I know many of you have already decorated your tree or are in the throes of getting it up so you can enjoy its beauty before Christmas. No doubt, you will probably take it down the day after Christmas or before the New Year arrives.( As a child I heard that leaving a tree up after New Year's Day was bad luck!)

In earlier times, Christians did not bring a tree indoors until the Feast of the Nativity, which began on the evening of the 24th! Homes were already decorated with greenery, but the family waited to decorate and light the tree on that night to symbolize "lighting the way" for the Christ Child.

Although I bring in a tree and decorate it throughout Advent, I wait until the 24th to light it. For me, it's a tangible demonstration of welcoming  the Holy Family to my home where there is always room for Christ's presence and growing influence. (He remained in Bethlehem for approximately two years prior to fleeing to Egypt).

The controversy among some Christian denominations regarding a holiday tree seems to center on one portion of Scripture taken out of context: (Jeremiah 10:1-5)

"Hear ye the word which the LORD speaketh unto you, O house of Israel:

Thus saith the LORD, 'Learn not the way of the heathen, and be not dismayed at the signs of heaven; for the heathen are dismayed at them.

For the customs of the people are vain: for one cutteth a tree out of the forest, the work of the hands of the workman, with the axe.

They deck it with silver and with gold; they fasten it with nails and with hammers, that it move not. They are upright as the palm tree, but speak not: they must needs be borne, because they cannot go.

Be not afraid of them
; for they cannot do evil, neither also is it in them to do good'."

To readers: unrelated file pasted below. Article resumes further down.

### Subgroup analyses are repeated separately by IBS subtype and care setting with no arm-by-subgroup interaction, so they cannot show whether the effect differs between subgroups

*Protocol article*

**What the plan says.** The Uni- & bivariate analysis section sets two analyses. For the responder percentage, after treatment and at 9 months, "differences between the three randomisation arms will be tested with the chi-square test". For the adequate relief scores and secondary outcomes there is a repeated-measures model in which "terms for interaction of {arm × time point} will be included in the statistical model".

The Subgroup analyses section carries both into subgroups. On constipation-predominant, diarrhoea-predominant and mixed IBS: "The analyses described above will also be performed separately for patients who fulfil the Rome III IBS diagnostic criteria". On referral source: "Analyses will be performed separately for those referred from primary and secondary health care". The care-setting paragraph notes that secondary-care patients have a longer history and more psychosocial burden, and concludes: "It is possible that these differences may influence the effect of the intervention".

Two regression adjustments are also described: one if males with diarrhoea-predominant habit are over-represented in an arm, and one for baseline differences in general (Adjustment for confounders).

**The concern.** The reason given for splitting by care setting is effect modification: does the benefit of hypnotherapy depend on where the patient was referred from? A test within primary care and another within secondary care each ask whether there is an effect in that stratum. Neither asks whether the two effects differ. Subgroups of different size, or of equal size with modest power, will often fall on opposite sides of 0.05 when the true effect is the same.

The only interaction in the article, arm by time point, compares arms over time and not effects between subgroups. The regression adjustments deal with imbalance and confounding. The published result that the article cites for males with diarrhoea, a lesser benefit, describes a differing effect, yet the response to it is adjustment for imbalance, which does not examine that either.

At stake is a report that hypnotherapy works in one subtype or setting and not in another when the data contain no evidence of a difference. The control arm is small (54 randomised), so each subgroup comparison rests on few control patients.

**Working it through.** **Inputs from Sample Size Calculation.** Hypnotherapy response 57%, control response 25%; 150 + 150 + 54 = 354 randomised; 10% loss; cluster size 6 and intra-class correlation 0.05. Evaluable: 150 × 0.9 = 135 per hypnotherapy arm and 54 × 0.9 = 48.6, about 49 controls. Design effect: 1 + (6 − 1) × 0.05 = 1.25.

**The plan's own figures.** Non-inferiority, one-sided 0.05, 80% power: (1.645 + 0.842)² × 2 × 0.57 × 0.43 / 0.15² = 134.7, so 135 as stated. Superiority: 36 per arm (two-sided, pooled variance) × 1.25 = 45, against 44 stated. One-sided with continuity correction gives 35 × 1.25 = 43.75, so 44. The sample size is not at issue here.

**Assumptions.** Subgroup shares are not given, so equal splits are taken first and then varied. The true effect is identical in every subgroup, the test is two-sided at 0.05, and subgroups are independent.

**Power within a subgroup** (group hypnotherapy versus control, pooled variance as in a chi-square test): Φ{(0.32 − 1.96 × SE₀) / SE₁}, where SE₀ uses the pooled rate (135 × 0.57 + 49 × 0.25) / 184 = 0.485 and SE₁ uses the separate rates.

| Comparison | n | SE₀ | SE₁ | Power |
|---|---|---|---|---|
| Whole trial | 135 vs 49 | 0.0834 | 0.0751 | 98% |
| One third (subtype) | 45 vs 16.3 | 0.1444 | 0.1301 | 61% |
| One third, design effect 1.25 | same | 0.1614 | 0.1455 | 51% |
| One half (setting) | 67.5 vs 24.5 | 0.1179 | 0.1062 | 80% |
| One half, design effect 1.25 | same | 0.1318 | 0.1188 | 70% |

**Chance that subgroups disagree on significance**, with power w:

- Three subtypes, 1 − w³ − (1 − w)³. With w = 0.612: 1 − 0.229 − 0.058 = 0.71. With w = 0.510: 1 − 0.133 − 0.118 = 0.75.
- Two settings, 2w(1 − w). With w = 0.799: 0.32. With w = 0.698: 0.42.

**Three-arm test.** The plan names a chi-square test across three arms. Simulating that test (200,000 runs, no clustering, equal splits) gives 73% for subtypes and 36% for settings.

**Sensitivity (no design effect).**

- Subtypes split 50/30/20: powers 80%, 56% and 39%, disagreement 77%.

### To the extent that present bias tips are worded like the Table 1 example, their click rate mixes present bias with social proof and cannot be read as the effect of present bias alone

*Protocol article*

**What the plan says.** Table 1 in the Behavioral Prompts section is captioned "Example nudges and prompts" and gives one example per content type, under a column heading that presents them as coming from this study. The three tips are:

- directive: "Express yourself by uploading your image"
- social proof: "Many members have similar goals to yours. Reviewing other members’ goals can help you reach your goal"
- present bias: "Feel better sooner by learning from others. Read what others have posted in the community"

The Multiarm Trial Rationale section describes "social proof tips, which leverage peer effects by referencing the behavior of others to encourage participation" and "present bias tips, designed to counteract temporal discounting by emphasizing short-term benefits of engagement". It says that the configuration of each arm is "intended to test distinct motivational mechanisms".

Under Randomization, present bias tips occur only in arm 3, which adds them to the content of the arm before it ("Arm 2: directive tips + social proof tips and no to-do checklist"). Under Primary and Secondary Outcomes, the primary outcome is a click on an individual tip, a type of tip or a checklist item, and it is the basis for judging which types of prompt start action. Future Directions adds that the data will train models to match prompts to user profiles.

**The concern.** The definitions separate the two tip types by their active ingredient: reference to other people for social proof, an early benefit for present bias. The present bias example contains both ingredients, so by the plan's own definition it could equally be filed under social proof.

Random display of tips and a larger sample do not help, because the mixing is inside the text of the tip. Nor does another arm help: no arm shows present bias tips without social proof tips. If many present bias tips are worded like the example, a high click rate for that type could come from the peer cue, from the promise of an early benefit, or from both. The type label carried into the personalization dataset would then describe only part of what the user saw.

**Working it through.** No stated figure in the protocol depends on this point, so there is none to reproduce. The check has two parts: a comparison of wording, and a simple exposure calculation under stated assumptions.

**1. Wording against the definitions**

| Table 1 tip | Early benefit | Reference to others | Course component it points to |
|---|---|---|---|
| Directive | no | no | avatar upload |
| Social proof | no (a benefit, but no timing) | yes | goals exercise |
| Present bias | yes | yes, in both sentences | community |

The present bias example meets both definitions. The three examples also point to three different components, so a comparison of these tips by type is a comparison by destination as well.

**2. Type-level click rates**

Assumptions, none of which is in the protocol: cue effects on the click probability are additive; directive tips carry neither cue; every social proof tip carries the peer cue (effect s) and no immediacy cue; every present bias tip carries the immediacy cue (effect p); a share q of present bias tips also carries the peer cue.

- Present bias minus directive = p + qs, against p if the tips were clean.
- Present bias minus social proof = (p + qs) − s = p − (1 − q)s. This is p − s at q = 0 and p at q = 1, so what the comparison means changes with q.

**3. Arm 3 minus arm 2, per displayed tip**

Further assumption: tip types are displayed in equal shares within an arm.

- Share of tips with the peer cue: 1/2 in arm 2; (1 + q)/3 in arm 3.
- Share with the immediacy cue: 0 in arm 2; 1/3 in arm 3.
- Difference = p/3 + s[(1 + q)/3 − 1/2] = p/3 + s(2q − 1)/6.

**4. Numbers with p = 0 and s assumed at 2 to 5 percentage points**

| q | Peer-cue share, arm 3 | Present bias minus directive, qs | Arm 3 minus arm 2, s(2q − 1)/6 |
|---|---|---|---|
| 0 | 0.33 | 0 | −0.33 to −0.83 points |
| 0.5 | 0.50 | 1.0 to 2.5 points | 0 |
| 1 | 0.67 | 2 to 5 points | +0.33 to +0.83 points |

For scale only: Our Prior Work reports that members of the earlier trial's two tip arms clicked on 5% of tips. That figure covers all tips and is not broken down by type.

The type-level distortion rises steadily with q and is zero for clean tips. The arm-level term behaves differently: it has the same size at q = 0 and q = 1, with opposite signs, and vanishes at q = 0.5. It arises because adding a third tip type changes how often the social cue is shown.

The entire chapter clearly addresses idolatry and the making of wooden idols to worship.

If Christians want to take the above Scripture at face value by not bringing any decorated "trees" inside, then what are we to do about wedding ceremonies that have ornamental trees, often seen with bows and ribbons? What about funeral wreaths?

It all goes back to the motive in one's heart. For instance, although many seek guidance from the stars, sailors use the stars to navigate as a gift from God--not paying homage to the creature, but the Creator!

We even have written evidence from early church history that the evergreen tree was used to teach new converts about the Trinity before 500 A.D. Therefore, whether it's at weddings, funerals or Christmas,  we take what God has created and use it the way He intended--to His glory and praise.

Therefore, the beginning of the Feast of the Nativity (or as it has come to be known as Christmas Eve) is a time of great anticipation as the tree is lit, and family and friends gather for a meal before heading out to services. The tree traditionally remains up until the end of the Feast of Epiphany (Jan. 6).

You see, years ago the Church did not recognize the Christmas season as officially beginning until the evening of December 25th, or as the Feast of the Nativity drew to a close. Christmas then lasted for twelve days (sunset to sunset); hence, the Twelve Days OF (not after) Christmas!

While Advent was a serious time of personal preparation and the Feast of the Nativity was a holy day of worship, the Twelve Days of Christmas were full of laughter, presents, feasting and fun for Christians!

People today are overfed, over-indulged, and too tired to do anything the evening of December 25th; but in the earlier days, dusk signaled that the festivities were just beginning! God had received His "first fruits" of worship, and what remained was not one but TWELVE days to celebrate the joyous reality of "God with Us"!